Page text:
Friday, May 17, 2019

Not So Pretty Woman

I’ve been griping for quite a while about how Broadway has taken to musicalizing hit movies in hopes of luring in tourists trolling for entertainment on the Great White Way. Legally Blonde, which ran on Broadway for almost 600 performances and was nominated for 7 Tonys in 2007, has always been my go-to example, but I don’t claim to have seen it. Possibly it’s a deft translation of a breezy cinematic hit into a tuneful Broadway delight, but I wouldn’t know. I do know this—the new Broadway version of  the 1990 Julia Roberts-Richard Gere hit, Pretty Woman, is a giant dud. (Funny thing, though: the audience doesn’t seem to notice.)

Pretty Woman, of course, is a classic updated Cinderella fable (hooker marries prince). Though it is set in the seamy world of corporate raiders and Hollywood Boulevard sex workers, its characters manage to appear squeaky clean, to the point where I’m told that some little girls aspire to grow up to be a streetwalker-turned-princess like Roberts’ Vivian (ugh). But setting aside the unseemliness of the concept, it’s possible to enjoy the confluence of Roberts’ exuberance and Gere’s cool intellect as they break down one another’s emotional barriers. I don’t fault the stage actors who have taken on these roles. Samantha Barks, who played the tragic Eponine in the filmed Les Misérables, and Andy Karl, a Broadway favorite for such shows as Groundhog Day, are strong singers, and they’re clearly trying hard to sell their characters to the audience. One  problem is that Karl is given little to work with; he’s nothing more than a good-looking cipher. And Barks simply is not Julia Roberts. In fact, the two performances that really give this show a lift are much-expanded versions of movie characters. Eric Anderson scores in the dual role of the twinkle-toed hotel manager (think of  a singing and dancing Hector Elizondo) and the so-called Happy Man welcoming us all to dream big on Hollywood Boulevard. And the single-named Orfeh has appeal in a raucous turn as Vivian’s hooker pal.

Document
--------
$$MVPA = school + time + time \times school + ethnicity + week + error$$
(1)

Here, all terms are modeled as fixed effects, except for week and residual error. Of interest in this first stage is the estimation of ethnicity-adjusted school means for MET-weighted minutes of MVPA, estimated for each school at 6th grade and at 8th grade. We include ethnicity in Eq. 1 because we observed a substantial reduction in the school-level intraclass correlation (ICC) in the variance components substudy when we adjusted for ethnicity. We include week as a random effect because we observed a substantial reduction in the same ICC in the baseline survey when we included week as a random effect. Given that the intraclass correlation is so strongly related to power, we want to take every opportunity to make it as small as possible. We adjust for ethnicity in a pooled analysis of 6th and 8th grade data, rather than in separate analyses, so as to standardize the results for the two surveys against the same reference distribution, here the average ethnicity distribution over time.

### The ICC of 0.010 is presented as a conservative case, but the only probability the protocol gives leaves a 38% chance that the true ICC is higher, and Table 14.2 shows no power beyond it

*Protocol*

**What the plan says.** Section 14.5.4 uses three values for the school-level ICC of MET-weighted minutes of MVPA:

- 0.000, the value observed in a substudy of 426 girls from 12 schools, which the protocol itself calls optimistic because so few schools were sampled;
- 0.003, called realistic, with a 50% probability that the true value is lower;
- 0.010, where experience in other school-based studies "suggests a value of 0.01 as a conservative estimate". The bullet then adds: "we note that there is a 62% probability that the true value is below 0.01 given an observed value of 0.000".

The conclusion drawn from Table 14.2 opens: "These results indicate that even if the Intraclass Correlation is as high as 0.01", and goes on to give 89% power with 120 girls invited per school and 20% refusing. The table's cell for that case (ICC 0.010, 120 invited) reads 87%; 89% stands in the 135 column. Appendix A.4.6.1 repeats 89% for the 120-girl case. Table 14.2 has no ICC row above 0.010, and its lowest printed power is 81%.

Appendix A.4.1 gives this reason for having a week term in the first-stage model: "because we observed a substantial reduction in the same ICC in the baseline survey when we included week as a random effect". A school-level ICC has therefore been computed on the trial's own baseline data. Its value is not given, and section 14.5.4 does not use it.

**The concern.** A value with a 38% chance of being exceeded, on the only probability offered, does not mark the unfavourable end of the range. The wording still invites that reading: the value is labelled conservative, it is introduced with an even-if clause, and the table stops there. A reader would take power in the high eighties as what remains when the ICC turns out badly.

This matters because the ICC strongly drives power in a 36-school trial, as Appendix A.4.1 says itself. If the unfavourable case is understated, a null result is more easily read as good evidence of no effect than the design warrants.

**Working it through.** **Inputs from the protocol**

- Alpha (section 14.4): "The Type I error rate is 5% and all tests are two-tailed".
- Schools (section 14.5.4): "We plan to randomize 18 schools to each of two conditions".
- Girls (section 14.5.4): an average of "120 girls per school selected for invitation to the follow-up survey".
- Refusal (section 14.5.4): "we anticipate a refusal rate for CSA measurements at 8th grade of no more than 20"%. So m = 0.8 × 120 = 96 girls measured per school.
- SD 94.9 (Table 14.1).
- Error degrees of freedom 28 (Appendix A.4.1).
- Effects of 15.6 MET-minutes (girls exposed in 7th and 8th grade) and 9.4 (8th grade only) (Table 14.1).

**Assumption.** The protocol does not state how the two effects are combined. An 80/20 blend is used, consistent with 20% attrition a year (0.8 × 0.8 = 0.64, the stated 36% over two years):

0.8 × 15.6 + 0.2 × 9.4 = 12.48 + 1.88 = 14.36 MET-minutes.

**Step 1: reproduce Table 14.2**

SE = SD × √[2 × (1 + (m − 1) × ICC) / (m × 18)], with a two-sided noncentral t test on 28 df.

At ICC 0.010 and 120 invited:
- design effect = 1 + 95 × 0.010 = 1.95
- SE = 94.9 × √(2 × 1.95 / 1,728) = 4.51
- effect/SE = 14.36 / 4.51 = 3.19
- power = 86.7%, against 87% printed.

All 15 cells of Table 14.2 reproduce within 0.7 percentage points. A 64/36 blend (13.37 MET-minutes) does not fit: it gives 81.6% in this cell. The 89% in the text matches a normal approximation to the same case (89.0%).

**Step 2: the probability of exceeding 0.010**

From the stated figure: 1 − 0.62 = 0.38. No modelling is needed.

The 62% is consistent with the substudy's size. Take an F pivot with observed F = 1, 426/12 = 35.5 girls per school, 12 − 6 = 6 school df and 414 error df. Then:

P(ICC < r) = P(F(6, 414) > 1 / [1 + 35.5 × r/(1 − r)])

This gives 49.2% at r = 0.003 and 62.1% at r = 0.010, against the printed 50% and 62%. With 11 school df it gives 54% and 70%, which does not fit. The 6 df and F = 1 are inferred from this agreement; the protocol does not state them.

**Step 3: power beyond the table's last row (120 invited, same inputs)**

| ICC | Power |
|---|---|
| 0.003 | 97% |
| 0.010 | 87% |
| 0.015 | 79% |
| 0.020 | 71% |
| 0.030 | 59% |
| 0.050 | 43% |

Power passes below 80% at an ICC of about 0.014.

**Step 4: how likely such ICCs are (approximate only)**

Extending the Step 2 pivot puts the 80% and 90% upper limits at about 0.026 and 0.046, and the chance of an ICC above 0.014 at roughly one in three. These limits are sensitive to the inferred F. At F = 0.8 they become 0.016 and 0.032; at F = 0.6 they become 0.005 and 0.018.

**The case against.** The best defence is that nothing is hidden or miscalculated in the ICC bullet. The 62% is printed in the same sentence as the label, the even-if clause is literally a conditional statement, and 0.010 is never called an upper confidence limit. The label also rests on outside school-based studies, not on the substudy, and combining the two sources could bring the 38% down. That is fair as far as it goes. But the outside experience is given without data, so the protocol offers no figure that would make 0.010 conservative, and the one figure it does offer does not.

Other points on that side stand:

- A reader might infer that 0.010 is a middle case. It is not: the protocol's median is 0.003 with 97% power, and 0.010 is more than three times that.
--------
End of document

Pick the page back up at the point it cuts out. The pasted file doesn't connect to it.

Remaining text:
I’ve mentioned singing and dancing, and of course any Broadway musical depends on the potency of its music. Here’s where Pretty Woman: The Musical really sags. Its score is by Canadian rocker Bryan Adams and his longtime writing partner, and I frankly can’t hum a single tune. Most egregious for me were clunky ballads dependent on June/moon kinds of rhymes; there’s precious little wit, but lots of power-balladeering about not being happy in your world and needing to find out where you really belong. The big finale song is called “Together Forever,” and contains every musical cliché you can think of. There are a lot of talented songwriters out there, but Adams and partner Jim Vallance (despite Adams’ three Oscar nominations) hardly belong on this list.

Maybe the reason that audiences (though not Tony voters) are happy with this show is that it does its best to be a carbon copy of the movie original. Remember Julia Roberts, in blonde wig, short shorts, and thigh-high vinyl boots, introduced while shimmying down a fire escape to avoid her Hollywood landlord? The musical has this identical scene. Ditto fun in a Jacuzzi, sex on a grand piano, a quarrel on a polo field, a fabulous red gown for a night at the opera.  Movie fans still talk about a moment wherein Gere snaps shut a jewel case containing a fabulous necklace, prompting from Roberts a delighted guffaw. I’m told this was a spontaneous reaction from Roberts; it’s not so much fun when reproduced nightly on the Nederlander stage. 

The Broadway version